This post is a compilation of information related to the Canon EF 70-200mm f/2.8L II IS USM Telephoto Zoom Lens.
JG Photography has an excellent review of the 70-200/2.8 II, complete with test charts and sample photos, and concludes:
This truly is a fantastic lens, even at its rather high price point. Compared to the original 70-200 F/2.8 IS, the new version has improved optics and a fantastic IS system, and for action photography I’ve found that improvements in both optics and autofocus have led to higher amounts sharper images. In relation to primes, there are primes out there that are faster and sharper, but they either lack IS (such as the 135 F/2) or are very expensive (such as the 200 F/2) or have less features than this lens (such as the 200 F/2.8), and all primes lack the flexibility of a zoom lens. Ultimately, there will be few wedding and sports photographers and photojournalists who won’t want this lens. So is it worth the upgrade over the original? For me it was – the extra IS in a reception situation is a large benefit, and the improvement in sharpness had me sealed the deal.
mmullen is one of the first owners of the 70-200mm f2.8L II, and is extremely happy with the lens. In a forum post, he shared bird (a heron), dog and flower photos taken with a Canon 7D at ISO 400, ISO 640 and ISO 800, at apertures of f/4 and f/2.8. Mike has the following opinion on the 70-200 f2.8L II, EF 70-200mm f/4 IS and Canon EF 2X II extender telephoto accessory:
[…] I am VERY impressed with the sharpness wide open at 200mm — with and without the EF 2X II attached. I would have to say it is at least as sharp as my 70-200 f4 IS and here’s the kicker — that’s comparing the f2.8 wide open too. Wow!
One of the first things I noticed is the IS mechanism is very quiet and the AF sounds more hi-tech than the older 70-200 f2.8 IS, the 70-200 f4 IS and even the 300mm f2.8 IS. The focus movement is very quiet and precise sounding compared to any other lens I’ve used.
He adds the following information on the build quality:
As for the exterior surfaces, looks to me like the first two-fifths (from the mount to the end of the zoom ring) are metal castings, probably magnesium, the zoom ring appears to be magnesium also and the center ring with the distance scale and the focus ring and the end ring are all some type of high grade plastic resin. However, these rings do not hold the lens together structurally, they are the outer casing. I’m sure these rings and trim pieces are not necessarily indicative of the material underneath. I never noticed there was some plastic until you asked me to check it out, it’s very well made and engineered, I’m sure. IMO, there are probably two main body pieces made from magnesium and joining somewhere in the middle third with the balance made of high grade resin and perhaps one more sliding magnesium body piece inside depending upon what the engineers felt would be most satisfactory.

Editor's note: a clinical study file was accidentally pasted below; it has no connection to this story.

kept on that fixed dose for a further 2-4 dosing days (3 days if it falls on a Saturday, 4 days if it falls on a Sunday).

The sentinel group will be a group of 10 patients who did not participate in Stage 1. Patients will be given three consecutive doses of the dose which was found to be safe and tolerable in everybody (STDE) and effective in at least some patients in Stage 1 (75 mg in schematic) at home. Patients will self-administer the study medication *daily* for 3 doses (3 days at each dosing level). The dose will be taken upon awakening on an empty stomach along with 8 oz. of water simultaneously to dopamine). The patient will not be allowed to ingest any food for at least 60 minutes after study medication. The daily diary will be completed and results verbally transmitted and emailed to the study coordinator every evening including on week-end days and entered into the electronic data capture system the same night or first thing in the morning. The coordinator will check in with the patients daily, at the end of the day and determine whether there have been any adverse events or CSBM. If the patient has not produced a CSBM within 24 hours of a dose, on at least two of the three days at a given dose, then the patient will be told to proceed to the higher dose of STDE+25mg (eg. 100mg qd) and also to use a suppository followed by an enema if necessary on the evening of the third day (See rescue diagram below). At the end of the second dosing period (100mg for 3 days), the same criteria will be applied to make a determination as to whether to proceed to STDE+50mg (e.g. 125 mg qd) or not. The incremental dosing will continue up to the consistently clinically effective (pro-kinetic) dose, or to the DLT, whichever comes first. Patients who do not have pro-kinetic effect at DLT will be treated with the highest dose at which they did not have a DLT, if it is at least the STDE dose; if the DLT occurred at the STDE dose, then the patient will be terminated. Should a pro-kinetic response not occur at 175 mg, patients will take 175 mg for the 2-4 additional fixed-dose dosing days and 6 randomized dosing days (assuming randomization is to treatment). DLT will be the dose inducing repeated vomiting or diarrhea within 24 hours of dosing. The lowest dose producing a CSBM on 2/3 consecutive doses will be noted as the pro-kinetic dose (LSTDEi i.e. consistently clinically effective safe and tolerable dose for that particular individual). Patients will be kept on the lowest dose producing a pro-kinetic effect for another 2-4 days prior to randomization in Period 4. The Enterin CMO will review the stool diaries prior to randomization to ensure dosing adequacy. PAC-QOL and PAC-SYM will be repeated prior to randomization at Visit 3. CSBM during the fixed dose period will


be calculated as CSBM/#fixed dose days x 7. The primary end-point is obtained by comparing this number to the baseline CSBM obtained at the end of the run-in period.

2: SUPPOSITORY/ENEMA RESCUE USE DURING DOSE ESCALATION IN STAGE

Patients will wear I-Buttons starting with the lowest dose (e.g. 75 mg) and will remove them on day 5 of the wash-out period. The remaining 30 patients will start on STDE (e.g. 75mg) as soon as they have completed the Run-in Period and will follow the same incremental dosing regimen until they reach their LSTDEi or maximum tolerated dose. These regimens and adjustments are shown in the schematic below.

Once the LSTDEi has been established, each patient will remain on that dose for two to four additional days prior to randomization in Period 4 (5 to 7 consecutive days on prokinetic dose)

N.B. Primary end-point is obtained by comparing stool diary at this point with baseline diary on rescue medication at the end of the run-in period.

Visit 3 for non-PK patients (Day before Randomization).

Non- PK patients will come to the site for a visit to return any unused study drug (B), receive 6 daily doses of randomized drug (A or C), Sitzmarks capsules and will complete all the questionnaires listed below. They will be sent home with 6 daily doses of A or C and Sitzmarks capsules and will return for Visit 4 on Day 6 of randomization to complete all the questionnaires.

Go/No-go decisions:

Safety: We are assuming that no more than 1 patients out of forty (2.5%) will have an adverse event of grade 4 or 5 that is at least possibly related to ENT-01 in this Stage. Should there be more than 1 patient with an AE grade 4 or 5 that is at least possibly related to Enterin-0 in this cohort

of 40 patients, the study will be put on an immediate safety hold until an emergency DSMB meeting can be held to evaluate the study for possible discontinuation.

I do not feel the plastic is there to make the lens cheaper but rather to make it a better lens, lighter, tougher, quicker to adapt to changing temperatures and with tighter tolerances and less sloppy feel. It’s a very tight feeling lens with no binding. The focus ring is very smooth with easy action but with just a hint of that hydraulic action from old manual focus lenses. The zoom ring requires a bit more force to turn and feels quite “positive” in it’s action.
I really would not worry about the build quality of this lens. IMO, it is better than the all metal lenses that existed before resin technology was anywhere near it’s current state. Another advantage of plastic shells is that they will not make your hands as cold when you use it in cold weather.
The filter thread size on the 70-200 f2.8L II is 77mm, which means you’ll want to be looking at 77mm filters.
The press release for the lens has the following statement on additional accessories for the 70-200/2.8L II:
The EF 70-200mm f/2.8L IS II USM is supplied with several accessories, including the new ET-87 Lens Hood and the Ring-Type Tripod Collar B (W). A brand new Lens Case LZ1326 is also included as standard, offering quick and easy access when users need to switch lenses in time-pressured situations.
Compatibility with a range of optional Canon accessories also allows users to pair the EF 70-200mm f/2.8L IS II USM with the Lens Extender EF 1.4x II, Lens Extender EF 2x II, Extension Tube EF 12 II, Extension Tube EF 25 II, and 77mm filters.